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Gephardt: ‘Financial Crisis’ Looms For Parents Whose Kids Can’t Return To Class

SALT LAKE CITY, Utah – Marla Love owns Arte Primero in Sugar House, where elementary-aged kids learn through art. In the summer, it’s an all-day summer camp. The other nine months of the year, Love offers an after-school program.

This year will be different.

When the Salt Lake City School District announced they will abandon in-person learning until at least October, Love said her phone exploded with desperate parents who cannot both work and home school.

“How do we make it work?” she said parents asked.

Love, who has two elementary-aged daughters of her own, will keep her studio open, and she and her staff will help kids manage their online learning.

Marla Love teaches at Arte Primero.

It means increased costs, especially to pay for her employees who will now be working full days rather than just a few hours after school.

Now the tricky part: Keeping the lights on while also trying to keep costs down for parents who aren’t ready to pay for it.

“Parents prepare to send their kids to summer camp, 8 a.m. to 5:30 p.m., June, July and August. They’re not prepared to pay summer camp prices for the other nine months of the year,” Love said.

She’s charging $230 per kid per week, which could mean an expense of about $8,200 for the entire academic school year if schools remain closed, or if parents aren’t comfortable sending their children to crowded campuses in the middle of the pandemic.

“To all of a sudden pivot and come up with thousands of dollars is so difficult for parents,” Love said.

For those who need educational help, there are lots of options — but they can quickly get pricey.

Arte Primero is one of several options the KSL Investigators reached out to.

The KSL Investigators called around to school-based businesses in northern Utah and here’s what we learned:

Private School

Sending a student to a private school in Utah costs an average of $12,000 for the academic year, though we found some schools with tuitions surpassing $24,000.

Private schools frequently have waiting lists or require that students test into their classes.

Tutoring

Parents hoping to keep their kids up to speed with tutoring could expect to pay $30-40 an hour for a professional tutor. With luck, you might find a younger tutor in high school or college for about half that.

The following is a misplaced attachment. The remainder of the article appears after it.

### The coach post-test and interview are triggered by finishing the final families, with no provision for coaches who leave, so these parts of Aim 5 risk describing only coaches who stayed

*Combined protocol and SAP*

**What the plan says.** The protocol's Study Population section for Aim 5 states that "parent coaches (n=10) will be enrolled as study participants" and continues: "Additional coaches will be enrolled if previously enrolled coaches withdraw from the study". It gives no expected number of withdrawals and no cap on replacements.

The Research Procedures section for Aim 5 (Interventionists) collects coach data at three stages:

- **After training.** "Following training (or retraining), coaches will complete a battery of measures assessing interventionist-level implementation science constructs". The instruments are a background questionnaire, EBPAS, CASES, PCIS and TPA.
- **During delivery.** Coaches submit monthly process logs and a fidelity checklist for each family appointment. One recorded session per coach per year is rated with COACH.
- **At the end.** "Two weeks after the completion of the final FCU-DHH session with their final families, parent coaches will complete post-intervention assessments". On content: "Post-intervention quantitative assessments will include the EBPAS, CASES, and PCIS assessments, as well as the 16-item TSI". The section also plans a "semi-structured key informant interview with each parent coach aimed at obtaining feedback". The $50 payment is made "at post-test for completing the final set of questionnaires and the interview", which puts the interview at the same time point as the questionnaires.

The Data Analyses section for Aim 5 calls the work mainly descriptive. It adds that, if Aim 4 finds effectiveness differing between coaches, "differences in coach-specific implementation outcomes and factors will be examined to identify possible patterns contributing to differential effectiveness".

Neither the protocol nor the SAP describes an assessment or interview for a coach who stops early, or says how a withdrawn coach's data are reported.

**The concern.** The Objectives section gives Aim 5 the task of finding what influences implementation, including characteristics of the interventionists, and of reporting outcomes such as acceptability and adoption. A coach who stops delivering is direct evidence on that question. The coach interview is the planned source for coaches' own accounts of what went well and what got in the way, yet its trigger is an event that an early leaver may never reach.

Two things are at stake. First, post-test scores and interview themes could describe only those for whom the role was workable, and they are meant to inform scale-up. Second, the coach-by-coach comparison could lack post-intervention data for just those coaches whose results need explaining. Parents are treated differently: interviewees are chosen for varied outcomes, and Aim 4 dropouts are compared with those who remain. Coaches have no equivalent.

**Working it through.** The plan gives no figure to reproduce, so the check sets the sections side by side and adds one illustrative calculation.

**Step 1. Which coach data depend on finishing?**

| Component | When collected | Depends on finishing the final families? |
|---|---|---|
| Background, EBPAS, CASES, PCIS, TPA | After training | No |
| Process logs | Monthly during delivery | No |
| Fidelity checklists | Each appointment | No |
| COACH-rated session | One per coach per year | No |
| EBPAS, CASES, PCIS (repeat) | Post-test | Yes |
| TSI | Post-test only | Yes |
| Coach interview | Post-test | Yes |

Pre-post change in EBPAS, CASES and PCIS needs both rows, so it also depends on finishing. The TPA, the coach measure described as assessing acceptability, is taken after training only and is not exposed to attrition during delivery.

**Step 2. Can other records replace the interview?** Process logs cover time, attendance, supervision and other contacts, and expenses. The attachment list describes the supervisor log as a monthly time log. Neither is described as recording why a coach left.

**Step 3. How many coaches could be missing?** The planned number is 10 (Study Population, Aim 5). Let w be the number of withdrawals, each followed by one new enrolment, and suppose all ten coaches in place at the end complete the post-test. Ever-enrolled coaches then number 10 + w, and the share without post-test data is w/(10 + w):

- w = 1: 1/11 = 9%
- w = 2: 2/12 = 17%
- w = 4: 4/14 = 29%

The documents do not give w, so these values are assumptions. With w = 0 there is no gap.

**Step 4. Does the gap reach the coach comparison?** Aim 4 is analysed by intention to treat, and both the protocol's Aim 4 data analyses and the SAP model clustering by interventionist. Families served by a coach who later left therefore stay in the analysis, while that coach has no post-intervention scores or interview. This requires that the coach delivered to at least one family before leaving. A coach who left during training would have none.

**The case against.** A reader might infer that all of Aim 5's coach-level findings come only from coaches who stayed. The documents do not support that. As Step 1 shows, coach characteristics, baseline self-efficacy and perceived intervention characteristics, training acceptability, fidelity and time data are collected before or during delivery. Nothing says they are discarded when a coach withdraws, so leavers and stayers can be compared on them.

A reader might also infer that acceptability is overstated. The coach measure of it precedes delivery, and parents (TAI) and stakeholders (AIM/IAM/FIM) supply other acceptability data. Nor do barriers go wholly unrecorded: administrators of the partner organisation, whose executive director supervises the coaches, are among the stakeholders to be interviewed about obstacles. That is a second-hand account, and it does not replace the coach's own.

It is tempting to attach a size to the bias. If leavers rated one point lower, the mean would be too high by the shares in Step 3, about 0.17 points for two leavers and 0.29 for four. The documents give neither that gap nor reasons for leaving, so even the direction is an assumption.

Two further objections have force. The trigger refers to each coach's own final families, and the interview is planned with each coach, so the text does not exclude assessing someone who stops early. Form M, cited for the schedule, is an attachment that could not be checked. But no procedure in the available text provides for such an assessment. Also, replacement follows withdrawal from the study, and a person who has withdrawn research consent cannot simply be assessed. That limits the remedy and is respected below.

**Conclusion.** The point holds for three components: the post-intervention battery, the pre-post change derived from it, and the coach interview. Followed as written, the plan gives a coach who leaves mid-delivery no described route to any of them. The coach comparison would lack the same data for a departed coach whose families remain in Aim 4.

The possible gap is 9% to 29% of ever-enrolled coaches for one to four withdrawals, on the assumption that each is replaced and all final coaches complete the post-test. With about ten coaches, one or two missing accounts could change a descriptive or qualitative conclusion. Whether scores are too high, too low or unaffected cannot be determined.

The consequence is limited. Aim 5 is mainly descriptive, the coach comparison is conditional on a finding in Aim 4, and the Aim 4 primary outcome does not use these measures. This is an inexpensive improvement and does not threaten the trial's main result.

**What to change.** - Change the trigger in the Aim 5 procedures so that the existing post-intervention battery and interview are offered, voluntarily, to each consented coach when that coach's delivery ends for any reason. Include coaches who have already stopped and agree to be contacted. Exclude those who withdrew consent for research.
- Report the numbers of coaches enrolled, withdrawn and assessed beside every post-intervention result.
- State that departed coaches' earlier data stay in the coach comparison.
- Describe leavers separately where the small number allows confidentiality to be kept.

Babysitting

If you need someone to just watch your kids in your house, we found lots available, but babysitting rates can still run around $1,000 or more per month for full-time help.

Expanding After School Programs

We found several after school programs in the state doing the same as Arte Primero: expanding to full-day operations. Each one we spoke with said the rates would increase to reflect the longer hours.

The government-subsidized Neighborhood House in Salt Lake City, which caters to needy families, is among those expanding to full-day care where students can do remote learning from the facility.

Financial Crisis Data from the U.S. Bureau of Labor Statistics helps explain the demand: 33.4 million families have children at home. That’s two-fifths of all American households.

In more than half (62.4%) of households with married parents, both parents work.

“We are in a financial crisis,” Love said. “Especially as parents, because if you have one, two, three, four kids, and in Utah, we have large families, what am I going to do? How am I going to pay?”

According to a survey by Bankrate.com, six out of 10 Americans could not cover an unexpected $1,000 bill without going into debt.

In another survey, Bankrate found that three in five parents said remote learning will negatively impact their finances.

Some parents to whom the KSL Investigators spoke said they will go into debt to cover the new, unexpected costs of child care while they go to work.

Others said they will reduce hours at work or quit their jobs to supervise their children’s remote learning from home.

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